By Brenna Kischuk

Debra Drexler is a talented multi-disciplinary artist based in New York and Oahu. Currently on sabbatical from the University of Hawai’i, Debra spent this year in her Brooklyn studio and has an upcoming exhibition of recent work, “River’s Edge,” being showcased at Van Der Plas Gallery in the Lower East Side from October 23rd through November 15th. The opening reception is October 23rd from 6-8pm, and the evening will be sure to delight with art and abstraction. Recently, Debra spoke with The Angle about her process, inspirations, and the upcoming show.

Have you always been interested in art? What were some of your formative moments throughout your life and career?

As a child, I was constantly painting and drawing. When I was a teenager, my mother was an airline employee so I flew to Europe frequently during high school and college. That is where I fell completely in love with painting. There is an alchemy to painting that goes beyond anything that could be expressed in words. Another formative moment in my career was when I discovered abstract painting as an undergraduate in college, because it opened up endless possibilities of painting’s potential to communicate. And then, of course, my first solo show in NYC ten years ago at White Box’ Annex. That completely hooked me on New York and I’ve been living there part-time ever since. New York is unique in terms of the vibrancy of the art scene. I feel anything is possible here, and I’ve pushed my work to new levels.

What mediums do you work in? 

Lately, I’ve been working on large oil paintings – I love the luminosity of oils. My work is driven by ideas, so the materials I work with shift to reflect the concepts. In the past that’s included text, prints, architectural scale woodcarving, and even 16-foot tall puppets!

What is your creative process like? What is the starting point of a piece and how does it evolve as you work on it? 

I usually do yoga and meditation before I paint, because I want to get to a place of pure connection, where I have emptied out all the trivial concerns of the day and am in pure relationship with the paint. I never know what the painting is going to look like. It tells me. I am particularly interested in color interactions and how they can create flatness and depth. I use the glazing technique that was used by the Renaissance masters to build layer upon layer of color so that the light penetrates the oil of the canvas and gives the paintings a great luminosity. Sometimes I glaze up to thirty layers of paint. I work directly on the floor so that the thin layer of paint does not run. There is a process driven athleticism in my work, and when it gets to the point where one more mark would ruin it, I stop.

Whose work do you most admire? 

There are so many artists I admire from so many centuries. The list would be a book.

What inspires you to create? 

Painting itself is my main inspiration. The process of painting drives my work, and I am fascinated by the history of painting and its expansive potential. I have direct contact with the feel of the materials and let them guide me into deeper and deeper explorations of space and color. Abstract imagery offers endless possibility engendered through a direct connection with the materiality of paint itself. I believe in the power of painting to make the invisible visible.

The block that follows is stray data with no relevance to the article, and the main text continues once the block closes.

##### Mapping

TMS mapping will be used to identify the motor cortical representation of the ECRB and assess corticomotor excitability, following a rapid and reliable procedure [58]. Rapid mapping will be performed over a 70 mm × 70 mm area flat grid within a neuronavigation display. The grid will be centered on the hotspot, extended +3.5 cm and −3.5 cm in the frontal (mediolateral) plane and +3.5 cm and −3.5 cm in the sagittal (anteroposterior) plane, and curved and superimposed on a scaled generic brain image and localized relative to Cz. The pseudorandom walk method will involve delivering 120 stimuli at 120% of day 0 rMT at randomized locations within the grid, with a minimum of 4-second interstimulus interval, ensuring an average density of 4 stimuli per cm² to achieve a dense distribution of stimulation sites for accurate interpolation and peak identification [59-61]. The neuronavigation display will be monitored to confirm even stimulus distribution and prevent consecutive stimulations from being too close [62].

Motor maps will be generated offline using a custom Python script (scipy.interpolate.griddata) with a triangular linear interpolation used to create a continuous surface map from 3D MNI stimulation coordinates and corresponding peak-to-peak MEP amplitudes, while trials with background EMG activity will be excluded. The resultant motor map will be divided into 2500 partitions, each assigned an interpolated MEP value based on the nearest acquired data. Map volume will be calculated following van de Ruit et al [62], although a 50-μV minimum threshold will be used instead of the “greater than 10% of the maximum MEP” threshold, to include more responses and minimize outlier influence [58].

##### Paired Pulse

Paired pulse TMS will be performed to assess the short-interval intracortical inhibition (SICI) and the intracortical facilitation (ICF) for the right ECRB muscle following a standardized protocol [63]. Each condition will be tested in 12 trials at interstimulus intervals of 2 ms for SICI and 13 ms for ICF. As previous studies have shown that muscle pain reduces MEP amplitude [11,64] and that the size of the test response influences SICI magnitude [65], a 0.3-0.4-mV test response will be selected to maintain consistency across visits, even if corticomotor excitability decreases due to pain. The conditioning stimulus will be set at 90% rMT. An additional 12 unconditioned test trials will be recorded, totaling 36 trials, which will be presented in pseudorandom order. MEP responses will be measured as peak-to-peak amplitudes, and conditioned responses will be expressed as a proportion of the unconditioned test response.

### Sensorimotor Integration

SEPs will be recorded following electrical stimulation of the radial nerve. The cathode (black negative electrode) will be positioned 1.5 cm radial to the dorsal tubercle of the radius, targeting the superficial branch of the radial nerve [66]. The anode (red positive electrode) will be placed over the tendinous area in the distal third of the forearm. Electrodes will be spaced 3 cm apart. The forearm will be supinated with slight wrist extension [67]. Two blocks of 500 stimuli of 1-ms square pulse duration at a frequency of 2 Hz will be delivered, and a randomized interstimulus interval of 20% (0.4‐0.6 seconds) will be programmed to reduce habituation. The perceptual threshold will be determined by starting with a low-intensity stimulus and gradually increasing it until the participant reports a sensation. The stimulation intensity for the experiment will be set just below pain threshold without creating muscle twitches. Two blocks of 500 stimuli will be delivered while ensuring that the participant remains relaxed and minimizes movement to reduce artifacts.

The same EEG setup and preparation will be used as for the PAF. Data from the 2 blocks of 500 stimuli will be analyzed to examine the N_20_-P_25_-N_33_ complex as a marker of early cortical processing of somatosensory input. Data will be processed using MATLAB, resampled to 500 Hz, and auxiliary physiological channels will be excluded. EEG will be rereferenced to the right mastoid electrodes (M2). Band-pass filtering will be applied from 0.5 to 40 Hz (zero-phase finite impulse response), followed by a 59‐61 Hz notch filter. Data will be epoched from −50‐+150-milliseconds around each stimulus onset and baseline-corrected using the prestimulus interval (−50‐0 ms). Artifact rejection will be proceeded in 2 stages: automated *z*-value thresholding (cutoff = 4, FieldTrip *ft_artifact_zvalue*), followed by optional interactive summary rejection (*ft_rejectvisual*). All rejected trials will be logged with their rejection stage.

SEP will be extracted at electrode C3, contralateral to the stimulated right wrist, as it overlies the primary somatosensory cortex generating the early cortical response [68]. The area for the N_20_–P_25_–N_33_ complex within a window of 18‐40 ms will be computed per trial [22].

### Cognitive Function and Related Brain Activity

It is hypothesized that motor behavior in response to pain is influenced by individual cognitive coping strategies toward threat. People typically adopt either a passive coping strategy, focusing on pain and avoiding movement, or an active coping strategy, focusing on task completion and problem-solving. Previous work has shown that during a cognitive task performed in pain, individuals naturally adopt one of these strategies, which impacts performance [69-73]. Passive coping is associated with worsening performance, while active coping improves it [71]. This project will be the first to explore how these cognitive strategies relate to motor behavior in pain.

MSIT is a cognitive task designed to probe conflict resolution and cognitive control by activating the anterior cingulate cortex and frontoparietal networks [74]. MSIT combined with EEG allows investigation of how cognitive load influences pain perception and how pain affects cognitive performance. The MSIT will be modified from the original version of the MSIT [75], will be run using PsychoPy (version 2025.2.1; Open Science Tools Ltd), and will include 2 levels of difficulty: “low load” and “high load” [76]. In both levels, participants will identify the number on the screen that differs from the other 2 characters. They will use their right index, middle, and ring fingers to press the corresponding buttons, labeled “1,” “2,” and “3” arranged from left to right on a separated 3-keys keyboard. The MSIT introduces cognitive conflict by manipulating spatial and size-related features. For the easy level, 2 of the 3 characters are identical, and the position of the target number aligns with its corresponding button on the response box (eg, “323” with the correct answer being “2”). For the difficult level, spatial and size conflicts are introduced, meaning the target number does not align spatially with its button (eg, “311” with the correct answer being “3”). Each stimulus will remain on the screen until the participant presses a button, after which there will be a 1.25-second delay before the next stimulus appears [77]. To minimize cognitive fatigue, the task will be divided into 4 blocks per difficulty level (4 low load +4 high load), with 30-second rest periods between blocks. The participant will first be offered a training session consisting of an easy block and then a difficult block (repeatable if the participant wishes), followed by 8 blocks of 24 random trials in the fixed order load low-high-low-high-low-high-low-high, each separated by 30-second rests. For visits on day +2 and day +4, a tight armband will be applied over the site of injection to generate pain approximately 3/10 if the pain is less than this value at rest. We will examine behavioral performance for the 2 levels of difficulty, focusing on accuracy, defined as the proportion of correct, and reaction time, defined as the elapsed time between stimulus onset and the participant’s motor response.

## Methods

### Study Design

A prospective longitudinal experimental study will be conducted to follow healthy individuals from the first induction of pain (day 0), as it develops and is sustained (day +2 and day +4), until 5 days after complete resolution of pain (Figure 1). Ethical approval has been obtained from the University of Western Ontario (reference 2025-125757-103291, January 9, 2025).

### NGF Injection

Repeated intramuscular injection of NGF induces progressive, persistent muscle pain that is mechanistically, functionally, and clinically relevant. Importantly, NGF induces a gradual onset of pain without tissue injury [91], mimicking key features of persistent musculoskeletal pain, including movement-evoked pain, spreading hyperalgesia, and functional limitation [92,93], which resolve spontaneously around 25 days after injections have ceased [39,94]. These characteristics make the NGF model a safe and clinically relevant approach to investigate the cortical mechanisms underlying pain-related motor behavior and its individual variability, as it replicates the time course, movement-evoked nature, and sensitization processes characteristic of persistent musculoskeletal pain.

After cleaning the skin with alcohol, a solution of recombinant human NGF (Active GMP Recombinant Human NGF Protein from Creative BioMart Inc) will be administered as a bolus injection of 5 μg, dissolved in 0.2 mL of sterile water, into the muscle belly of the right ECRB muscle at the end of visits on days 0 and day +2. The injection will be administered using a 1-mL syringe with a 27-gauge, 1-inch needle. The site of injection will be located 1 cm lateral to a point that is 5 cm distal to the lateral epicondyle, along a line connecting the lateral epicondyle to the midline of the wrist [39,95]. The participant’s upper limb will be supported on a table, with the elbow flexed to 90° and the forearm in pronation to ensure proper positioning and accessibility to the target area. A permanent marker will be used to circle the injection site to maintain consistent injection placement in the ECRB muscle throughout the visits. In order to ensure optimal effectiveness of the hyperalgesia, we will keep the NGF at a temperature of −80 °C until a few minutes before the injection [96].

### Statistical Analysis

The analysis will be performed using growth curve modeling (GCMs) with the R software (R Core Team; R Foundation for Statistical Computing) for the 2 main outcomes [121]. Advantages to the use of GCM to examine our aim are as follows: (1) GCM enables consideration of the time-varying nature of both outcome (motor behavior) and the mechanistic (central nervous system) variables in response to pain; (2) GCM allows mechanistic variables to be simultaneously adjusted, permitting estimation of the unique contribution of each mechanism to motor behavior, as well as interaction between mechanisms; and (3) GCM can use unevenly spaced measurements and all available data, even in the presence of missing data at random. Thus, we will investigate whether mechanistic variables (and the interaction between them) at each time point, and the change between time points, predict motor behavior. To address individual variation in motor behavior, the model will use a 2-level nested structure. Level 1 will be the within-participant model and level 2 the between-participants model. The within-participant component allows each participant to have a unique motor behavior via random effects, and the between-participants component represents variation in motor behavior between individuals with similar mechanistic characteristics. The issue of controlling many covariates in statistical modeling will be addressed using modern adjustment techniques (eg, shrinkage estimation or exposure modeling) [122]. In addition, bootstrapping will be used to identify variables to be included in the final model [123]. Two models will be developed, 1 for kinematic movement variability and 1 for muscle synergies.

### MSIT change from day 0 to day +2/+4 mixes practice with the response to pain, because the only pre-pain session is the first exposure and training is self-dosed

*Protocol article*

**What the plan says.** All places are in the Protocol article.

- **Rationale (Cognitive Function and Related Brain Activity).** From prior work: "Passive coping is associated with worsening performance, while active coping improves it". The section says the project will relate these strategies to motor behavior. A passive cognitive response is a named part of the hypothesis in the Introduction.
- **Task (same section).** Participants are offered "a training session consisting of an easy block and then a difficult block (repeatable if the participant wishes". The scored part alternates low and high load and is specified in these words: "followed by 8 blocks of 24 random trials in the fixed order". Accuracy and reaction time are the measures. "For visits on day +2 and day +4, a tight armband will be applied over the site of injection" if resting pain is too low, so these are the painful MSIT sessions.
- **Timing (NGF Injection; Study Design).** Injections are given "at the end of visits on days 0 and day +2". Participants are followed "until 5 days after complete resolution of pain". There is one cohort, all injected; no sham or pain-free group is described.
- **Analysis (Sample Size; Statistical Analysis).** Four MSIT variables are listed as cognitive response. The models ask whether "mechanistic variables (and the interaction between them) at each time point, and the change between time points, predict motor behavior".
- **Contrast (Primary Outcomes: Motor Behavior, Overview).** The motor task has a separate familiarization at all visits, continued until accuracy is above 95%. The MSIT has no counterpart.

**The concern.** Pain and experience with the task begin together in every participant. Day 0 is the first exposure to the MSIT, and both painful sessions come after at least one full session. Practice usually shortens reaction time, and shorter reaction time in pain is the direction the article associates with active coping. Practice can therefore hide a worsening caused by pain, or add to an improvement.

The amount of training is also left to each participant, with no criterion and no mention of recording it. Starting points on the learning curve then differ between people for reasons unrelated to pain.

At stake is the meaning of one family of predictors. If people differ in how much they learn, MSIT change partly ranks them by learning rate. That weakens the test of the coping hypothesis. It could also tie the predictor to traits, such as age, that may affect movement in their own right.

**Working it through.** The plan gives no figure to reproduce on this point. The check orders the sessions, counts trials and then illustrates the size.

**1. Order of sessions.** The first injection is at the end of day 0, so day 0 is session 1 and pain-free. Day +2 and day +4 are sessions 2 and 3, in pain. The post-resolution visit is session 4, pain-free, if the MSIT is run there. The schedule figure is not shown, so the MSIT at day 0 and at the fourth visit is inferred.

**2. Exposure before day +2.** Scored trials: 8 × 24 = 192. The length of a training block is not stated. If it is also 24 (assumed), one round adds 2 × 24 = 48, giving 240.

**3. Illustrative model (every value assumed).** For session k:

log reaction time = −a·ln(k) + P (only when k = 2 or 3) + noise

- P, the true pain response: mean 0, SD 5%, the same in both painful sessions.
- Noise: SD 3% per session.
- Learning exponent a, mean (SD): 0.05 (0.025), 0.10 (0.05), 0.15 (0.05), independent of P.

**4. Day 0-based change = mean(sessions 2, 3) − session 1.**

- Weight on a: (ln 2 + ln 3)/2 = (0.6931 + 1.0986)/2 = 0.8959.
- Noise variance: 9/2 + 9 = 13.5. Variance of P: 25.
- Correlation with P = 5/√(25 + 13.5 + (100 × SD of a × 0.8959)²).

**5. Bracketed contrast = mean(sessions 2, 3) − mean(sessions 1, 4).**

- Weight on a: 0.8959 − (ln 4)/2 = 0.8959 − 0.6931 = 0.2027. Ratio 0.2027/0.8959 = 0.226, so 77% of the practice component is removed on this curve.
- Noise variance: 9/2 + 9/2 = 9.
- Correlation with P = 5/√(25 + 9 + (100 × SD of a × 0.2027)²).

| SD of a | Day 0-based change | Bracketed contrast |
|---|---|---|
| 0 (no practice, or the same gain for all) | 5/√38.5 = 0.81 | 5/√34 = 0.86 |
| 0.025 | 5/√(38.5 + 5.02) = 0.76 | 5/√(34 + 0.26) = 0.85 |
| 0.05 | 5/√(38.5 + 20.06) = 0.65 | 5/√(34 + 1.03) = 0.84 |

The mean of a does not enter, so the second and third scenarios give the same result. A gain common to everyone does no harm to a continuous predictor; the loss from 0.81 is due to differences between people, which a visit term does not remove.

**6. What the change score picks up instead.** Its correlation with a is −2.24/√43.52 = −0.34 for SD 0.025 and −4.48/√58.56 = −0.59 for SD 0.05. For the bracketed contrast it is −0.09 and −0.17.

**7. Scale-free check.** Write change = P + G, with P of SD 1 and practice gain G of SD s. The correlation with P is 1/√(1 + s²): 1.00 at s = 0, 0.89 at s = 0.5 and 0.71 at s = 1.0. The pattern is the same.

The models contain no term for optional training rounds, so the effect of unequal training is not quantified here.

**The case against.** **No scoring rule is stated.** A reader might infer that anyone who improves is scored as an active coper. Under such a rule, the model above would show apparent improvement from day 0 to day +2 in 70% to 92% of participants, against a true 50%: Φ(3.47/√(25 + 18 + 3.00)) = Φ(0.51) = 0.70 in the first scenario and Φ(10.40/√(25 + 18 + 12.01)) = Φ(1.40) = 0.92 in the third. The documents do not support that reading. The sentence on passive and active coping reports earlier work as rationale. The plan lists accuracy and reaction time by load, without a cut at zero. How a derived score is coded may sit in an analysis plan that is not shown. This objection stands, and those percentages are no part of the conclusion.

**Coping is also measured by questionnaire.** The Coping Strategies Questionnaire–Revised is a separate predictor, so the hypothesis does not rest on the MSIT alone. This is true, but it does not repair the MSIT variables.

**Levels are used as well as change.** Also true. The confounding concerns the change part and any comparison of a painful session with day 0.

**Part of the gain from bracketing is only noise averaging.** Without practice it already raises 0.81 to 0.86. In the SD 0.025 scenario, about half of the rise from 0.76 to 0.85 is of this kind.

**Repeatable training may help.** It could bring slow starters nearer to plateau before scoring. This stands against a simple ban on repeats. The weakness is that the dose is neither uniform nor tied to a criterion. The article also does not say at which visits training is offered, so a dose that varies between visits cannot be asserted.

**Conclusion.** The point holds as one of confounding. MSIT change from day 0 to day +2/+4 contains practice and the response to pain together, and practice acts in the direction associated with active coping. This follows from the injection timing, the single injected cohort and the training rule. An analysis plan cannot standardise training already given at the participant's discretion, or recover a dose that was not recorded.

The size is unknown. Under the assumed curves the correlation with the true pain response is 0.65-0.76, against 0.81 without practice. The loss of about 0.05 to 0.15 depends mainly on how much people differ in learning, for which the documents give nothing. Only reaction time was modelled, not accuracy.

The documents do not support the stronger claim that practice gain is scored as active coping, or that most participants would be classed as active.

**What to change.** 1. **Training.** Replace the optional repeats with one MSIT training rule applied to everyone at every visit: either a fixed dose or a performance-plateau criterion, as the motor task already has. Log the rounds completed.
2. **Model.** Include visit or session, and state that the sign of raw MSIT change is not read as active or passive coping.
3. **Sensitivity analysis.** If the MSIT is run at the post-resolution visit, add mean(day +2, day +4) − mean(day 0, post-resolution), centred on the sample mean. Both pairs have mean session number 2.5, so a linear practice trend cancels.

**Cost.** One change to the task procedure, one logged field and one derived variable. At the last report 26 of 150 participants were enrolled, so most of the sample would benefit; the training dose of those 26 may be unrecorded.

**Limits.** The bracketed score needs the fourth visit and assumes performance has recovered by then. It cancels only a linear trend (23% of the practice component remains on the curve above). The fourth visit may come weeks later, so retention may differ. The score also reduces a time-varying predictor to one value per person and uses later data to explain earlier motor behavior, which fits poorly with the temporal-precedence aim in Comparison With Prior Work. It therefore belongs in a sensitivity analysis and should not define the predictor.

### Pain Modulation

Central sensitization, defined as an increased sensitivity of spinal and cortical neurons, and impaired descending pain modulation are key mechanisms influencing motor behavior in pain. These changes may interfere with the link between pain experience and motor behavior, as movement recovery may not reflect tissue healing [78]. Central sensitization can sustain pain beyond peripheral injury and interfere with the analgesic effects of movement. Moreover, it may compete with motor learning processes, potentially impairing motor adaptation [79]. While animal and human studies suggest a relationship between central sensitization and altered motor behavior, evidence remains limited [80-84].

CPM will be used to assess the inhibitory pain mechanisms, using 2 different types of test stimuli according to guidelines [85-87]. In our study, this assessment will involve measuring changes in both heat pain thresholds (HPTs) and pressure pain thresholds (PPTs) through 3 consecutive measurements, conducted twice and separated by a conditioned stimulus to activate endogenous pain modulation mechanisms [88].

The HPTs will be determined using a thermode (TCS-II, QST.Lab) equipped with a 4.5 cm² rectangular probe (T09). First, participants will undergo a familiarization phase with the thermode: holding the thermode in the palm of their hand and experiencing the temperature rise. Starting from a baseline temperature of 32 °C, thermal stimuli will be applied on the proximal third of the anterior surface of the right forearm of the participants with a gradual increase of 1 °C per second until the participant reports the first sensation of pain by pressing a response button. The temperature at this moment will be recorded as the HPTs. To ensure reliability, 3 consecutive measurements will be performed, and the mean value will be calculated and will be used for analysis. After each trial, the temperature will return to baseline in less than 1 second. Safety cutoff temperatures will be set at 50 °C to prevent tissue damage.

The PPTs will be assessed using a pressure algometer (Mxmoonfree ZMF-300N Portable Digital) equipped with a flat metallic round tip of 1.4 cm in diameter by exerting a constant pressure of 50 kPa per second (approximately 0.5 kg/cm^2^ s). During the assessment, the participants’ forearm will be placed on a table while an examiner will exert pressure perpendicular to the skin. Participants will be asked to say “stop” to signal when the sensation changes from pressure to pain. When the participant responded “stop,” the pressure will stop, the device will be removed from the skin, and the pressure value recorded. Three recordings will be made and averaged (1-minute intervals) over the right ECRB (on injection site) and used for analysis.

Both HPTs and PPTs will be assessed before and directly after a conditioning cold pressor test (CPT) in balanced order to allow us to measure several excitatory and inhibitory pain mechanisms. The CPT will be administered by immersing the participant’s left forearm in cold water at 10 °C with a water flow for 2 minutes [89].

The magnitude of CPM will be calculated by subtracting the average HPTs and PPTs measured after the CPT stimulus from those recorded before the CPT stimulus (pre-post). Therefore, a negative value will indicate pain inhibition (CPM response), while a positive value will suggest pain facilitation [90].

Additionally, I live in both Hawai’i and in New York City and my work is influenced by this unique bicoastal experience. It is fed by both the luminosity of the Hawaiian landscape, and the vitality of the art scene in New York. I am a Professor of Drawing and Painting at the University of Hawai’i, which keeps me involved in an intellectual inquiry into painting. I have had a studio in New York now for a decade when I am not in Hawai’i, and working in Williamsburg, Brooklyn connects me to the community here.

There’s also been a renaissance of abstract painting in New York during the past decade, and it’s wonderful to be part of the conversation around contemporary abstraction that is happening. There is a return to process and materiality. Abstraction takes us to a state of timelessness that is primal in its humanity, disconnecting us momentarily from the mediated “now” of our electronic devices, and connecting us to a “now” that gives us a glimpse of the infinite. It is painting that challenges through its brazen sincerity, abandonment of the ego, community empowerment, and ancient materiality. I became so curious about this phenomenon that it led to an exhibit, which I am co-curating with Liam Davis, about the resurgence of abstraction in New York City. New New York at the University of Hawai’i Gallery will run October 4 through December 4 and feature the work of thirty New York abstract painters.

What are you currently working on, and what is in store for the future? 

For the past year I have been working on a series of new large-scale abstract paintings, which are going to be shown at Van Der Plas Gallery. I have had a sabbatical this year, which allowed me to be in the studio every day, and I’m excited to show this new body of work to the New York audience in such a beautiful gallery. I am grateful to Adriaan Van Der Plas for his belief in my work. In the future I’d love to do more solo shows. I have had a couple of solo museum shows in Hawai’i, and had one ten years ago in Berlin. My dream is to have solo museum shows in New York, and would also love to show more in Europe.